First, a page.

The Reverse Sweep – The Week In Cricket

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This week we pick our England XV for the World Cup following the end of the thrilling and controversy filled series with Pakistan. We also ask just how much of an idiot Ijaz Butt is, pay tribute to Andrew Flintoff, bemoan the decision of Dwayne Bravo and Kieron Pollard to reject their West Indies contracts and look at Yuvraj Singh’s annus horribilis.

The Reverse Sweep is an irreverent and acerbic round-up of the week that was in cricket. For similar musings on the sport that God would play, please visit our blog also entitled The Reverse Sweep – selected as one of the 50 best cricket web sites in the world by The Times. Alternatively, you can read our regular column on CricDude, or follow us on Twitter @TheReverseSweep.

Is this how England’s World Cup squad should look?So the Ashes squad was named yesterday and other than Shahzad for Bresnan, we were happy with the selectors choice even if the decision to omit Rashid from the Performance Squad was strange to say the least (see our reaction to the Ashes squad announcement here).

The battle for the little urn isn’t the only major event that the England team will embark upon this winter. There is also the small matter of the World Cup and with the one day series with Pakistan having concluded this week (see our marks out of ten for the England squad here), it seems an opportune time to pick our intrepid XV who will battle to lift a trophy that no England side has won.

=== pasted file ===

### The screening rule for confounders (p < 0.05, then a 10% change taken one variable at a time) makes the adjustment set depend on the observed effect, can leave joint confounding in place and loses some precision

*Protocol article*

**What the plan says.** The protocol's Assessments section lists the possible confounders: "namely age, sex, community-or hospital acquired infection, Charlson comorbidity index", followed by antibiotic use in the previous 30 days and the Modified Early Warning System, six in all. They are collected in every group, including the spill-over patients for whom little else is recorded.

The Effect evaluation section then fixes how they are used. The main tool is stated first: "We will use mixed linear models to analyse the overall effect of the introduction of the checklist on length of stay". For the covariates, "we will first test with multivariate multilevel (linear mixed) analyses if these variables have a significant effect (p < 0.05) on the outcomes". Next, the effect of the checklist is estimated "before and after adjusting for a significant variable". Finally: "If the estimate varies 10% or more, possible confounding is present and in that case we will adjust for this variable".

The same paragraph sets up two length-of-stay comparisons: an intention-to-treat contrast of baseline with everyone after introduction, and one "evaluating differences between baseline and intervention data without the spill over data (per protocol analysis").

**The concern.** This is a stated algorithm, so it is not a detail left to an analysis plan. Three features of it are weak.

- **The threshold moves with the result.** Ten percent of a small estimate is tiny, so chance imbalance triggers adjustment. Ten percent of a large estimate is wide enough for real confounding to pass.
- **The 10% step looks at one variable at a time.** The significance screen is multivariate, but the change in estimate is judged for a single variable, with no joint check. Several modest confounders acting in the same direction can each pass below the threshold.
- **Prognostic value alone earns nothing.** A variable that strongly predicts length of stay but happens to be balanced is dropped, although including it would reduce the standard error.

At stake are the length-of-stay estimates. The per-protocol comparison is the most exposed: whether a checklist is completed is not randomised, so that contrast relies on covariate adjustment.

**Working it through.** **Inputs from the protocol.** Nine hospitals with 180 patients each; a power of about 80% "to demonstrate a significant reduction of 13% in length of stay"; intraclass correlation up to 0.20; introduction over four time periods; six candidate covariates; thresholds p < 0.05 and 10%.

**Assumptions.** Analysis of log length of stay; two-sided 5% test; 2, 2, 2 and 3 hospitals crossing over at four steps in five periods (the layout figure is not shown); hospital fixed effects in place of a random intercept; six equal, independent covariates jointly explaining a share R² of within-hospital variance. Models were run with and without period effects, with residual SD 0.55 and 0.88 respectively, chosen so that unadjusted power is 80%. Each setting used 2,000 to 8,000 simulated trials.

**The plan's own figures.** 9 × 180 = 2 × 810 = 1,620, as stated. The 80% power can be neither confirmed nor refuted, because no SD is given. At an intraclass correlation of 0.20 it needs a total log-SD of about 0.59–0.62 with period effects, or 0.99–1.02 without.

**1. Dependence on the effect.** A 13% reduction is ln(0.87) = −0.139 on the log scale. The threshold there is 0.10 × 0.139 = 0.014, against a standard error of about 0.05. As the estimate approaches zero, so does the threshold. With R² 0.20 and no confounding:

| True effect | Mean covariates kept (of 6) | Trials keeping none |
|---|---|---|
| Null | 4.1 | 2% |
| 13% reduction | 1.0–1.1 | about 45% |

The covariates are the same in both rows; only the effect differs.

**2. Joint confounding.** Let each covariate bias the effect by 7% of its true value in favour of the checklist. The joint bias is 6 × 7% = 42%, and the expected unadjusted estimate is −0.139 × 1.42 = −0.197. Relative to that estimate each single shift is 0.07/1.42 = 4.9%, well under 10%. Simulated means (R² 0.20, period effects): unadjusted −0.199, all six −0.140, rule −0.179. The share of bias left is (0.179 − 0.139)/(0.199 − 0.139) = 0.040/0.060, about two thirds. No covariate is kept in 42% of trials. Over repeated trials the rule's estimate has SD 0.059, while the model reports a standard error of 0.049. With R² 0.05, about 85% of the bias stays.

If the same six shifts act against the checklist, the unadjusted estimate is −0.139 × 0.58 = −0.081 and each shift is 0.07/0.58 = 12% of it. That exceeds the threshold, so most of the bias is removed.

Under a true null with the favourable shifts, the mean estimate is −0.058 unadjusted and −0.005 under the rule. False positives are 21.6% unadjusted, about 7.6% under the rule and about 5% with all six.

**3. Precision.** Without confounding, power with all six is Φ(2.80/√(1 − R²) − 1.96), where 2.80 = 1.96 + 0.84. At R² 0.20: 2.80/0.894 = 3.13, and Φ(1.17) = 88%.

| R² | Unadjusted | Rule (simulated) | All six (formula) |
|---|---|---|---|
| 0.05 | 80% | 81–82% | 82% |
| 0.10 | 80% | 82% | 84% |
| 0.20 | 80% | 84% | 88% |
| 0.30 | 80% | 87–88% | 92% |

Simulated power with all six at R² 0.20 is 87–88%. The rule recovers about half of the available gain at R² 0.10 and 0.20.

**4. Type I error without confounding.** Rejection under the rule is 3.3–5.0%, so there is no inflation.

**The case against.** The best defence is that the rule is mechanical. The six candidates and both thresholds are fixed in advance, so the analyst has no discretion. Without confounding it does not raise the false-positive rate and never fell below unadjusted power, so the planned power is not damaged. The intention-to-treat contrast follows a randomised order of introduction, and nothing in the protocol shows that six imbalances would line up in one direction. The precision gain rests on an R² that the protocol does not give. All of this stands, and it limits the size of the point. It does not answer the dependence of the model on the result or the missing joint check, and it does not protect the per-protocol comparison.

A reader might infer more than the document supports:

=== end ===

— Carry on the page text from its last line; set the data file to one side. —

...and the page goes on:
Mike Atherton recently chaired a panel of so-called cricket experts comprising Darren Gough, Alec Stewart and Derek Pringle to name their England XV for the World Cup. They surprisingly left out Andrew Strauss, who promptly scored his 126 at Headingley in the hours that followed the transmission of the panel’s choice. Gough also pressed for the inclusion of Andrew Flintoff.

As such we wisely chose to wait until the end of the series (no television deadlines for us). We do concur though with one of the views of the panel, who suggested that England should utilise an extended squad for the seven (oh no, not seven again) one day internationals against Australia that immediately proceed the World Cup.

This will enable England to rest key players and then make the borderline decisions that will be required to arrive at the final XV by picking players in form. As such, we will name 20 players, but highlight at the end the 15 we would choose now so no one can accuse us of sitting on the fence.

Batsmen